Here’s what we know from this.

The absolute worst practice is relying on “referrals only.” 56 percent of the sample who relied on referrals opened 10 or fewer new clients in the last 12 months.

It does not help to be a member of a national firm. 50 percent of this group opened less than 10. And quite frankly, based on anecdotal data, I think it’s more likely closer to five.

As you can see, there is not a lot of difference between those who are “not regularly prospecting” and another group, “regularly prospecting but not relying on referrals only.”

The only place this failure rate drops significantly is in a fairly small sample of: “Prospects regularly, does not rely on referrals only, and has a marketing assistant or junior broker.”

This category also has the highest success rate as we push north of 10 new households a year. A total of 35 percent of this group is doing 20 new households per year.

Let me come right out and say it: 10 or fewer new clients a year is not enough. 10-20 might be, depending upon amount of assets being brought in. Now, 20 and above pushes into the growth range. That’s where you need to be.

Best Practices

OK, you’re tired of hearing about “worst practices.” Let’s look at best.

  1. You have to have more than one channel of developing new business. To put it another way, if you rely only on referrals, there is a 56 percent likelihood you are opening 10 or fewer new clients. Further, even if you are opening a lot of new clients from referrals only, it never goes on forever.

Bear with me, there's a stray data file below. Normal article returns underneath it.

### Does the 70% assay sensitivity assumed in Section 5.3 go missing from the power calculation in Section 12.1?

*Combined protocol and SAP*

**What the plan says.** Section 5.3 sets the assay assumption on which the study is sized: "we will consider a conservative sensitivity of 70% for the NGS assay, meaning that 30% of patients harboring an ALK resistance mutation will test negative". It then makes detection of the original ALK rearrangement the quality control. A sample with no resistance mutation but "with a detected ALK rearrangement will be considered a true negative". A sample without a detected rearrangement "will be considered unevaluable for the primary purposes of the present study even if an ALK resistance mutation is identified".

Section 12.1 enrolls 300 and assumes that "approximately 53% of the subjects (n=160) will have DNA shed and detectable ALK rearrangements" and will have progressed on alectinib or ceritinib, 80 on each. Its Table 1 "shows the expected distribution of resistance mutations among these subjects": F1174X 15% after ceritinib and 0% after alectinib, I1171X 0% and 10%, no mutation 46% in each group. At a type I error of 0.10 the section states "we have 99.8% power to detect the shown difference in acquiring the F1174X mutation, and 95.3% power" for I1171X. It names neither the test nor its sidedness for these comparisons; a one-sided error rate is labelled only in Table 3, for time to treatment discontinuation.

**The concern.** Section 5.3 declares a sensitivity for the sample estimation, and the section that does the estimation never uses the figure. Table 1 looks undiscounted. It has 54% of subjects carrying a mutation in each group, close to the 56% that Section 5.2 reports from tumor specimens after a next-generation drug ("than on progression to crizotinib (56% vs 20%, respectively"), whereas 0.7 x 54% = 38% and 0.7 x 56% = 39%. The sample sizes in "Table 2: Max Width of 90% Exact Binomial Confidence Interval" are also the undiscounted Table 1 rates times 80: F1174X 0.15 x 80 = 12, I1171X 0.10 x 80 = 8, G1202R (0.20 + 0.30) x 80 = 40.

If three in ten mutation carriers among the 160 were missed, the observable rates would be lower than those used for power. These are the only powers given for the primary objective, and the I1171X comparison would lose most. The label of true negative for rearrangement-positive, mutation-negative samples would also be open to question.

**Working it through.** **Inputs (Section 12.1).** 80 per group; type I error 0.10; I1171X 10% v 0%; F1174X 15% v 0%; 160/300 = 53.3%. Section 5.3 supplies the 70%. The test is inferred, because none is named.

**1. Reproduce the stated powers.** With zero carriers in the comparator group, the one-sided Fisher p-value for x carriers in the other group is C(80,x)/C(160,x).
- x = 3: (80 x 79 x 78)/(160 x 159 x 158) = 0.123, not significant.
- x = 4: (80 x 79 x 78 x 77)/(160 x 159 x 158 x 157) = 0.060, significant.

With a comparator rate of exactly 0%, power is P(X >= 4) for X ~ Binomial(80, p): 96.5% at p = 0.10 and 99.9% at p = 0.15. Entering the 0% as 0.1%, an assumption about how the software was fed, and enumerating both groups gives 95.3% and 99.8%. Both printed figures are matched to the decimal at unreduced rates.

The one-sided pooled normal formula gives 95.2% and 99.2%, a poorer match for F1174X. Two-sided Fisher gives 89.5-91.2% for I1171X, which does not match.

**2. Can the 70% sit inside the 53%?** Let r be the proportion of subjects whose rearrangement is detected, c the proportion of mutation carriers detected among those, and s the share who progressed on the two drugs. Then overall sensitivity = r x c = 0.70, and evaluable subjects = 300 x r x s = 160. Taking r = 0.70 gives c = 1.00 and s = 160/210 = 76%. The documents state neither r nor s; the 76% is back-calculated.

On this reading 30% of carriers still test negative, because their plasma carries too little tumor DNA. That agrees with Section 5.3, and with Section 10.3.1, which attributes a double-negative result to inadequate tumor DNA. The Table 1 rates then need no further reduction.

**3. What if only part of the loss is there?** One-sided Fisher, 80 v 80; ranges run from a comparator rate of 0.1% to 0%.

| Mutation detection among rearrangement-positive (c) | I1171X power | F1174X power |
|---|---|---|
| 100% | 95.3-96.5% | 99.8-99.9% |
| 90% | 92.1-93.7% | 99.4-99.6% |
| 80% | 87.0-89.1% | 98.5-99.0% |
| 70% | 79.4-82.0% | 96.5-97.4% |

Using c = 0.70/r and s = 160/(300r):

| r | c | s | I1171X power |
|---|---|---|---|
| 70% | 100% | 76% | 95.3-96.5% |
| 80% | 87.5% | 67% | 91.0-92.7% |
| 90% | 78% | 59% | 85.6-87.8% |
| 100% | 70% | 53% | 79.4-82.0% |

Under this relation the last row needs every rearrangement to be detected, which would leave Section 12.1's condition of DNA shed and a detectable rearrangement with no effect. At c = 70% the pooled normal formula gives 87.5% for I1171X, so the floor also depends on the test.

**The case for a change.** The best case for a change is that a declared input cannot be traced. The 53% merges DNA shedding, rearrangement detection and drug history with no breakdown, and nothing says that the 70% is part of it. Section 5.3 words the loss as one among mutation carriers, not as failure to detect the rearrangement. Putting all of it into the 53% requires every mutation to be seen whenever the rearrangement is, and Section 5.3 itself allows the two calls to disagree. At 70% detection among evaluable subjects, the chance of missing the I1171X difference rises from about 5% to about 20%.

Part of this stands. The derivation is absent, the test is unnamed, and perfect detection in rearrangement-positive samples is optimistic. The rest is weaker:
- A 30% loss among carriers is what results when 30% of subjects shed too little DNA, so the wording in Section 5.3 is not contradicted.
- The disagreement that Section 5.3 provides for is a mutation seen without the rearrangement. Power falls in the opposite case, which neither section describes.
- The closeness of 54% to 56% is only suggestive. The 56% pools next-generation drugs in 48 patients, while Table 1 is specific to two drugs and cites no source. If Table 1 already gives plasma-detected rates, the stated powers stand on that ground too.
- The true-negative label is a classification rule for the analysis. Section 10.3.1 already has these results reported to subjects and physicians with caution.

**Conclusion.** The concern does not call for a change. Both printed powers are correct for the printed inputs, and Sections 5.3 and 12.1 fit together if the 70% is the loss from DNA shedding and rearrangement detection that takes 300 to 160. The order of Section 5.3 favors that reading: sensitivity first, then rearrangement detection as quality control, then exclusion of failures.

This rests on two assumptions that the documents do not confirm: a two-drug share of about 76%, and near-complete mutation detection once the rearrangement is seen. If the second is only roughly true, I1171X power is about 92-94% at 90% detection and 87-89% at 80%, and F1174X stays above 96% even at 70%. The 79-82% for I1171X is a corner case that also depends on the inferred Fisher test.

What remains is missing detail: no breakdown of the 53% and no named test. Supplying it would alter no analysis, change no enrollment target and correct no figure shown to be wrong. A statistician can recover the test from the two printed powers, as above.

Another anecdote: last week I met with a client who showed me an incredible string of referrals. It just went on and on. Do you think he has any other method going on right now? Not a chance. Do we think that chain of referrals will go on forever? Not a chance. And what will happen to his growth when that referral chain poops out? You know the answer to that as well.

  2. Always be prospecting. In my opinion, there is no point in your business career where you are “done.” Sure, it’s expensive to keep another campaign going when referrals are filling the frig. It requires energy, money and time. But you have to get out of that hut and root around.
  3. Have someone other than the FA charged with prospecting. This is something I’ve known for a long time. However, my survey bears that out.

Here’s what happens. Advisor gets “prospecting religion,” starts networking, cold calling, seminars or whatever. They either work or do not. If they do not, advisor gives up. If they do, that creates a problem. Advisor now has prospects to deal with, financial plans to write, portfolios to analyze. Advisor stops prospecting. In a few weeks, the pipeline is just as dry as an old bone in the desert.

So, in addition to referrals, what are your choices today? Well, the next chart shows what some peers are doing.

For a few, cold calling is working. Seminars and direct mail are working for others. Radio is working. Canvassing businesses is working. And certainly networking is working.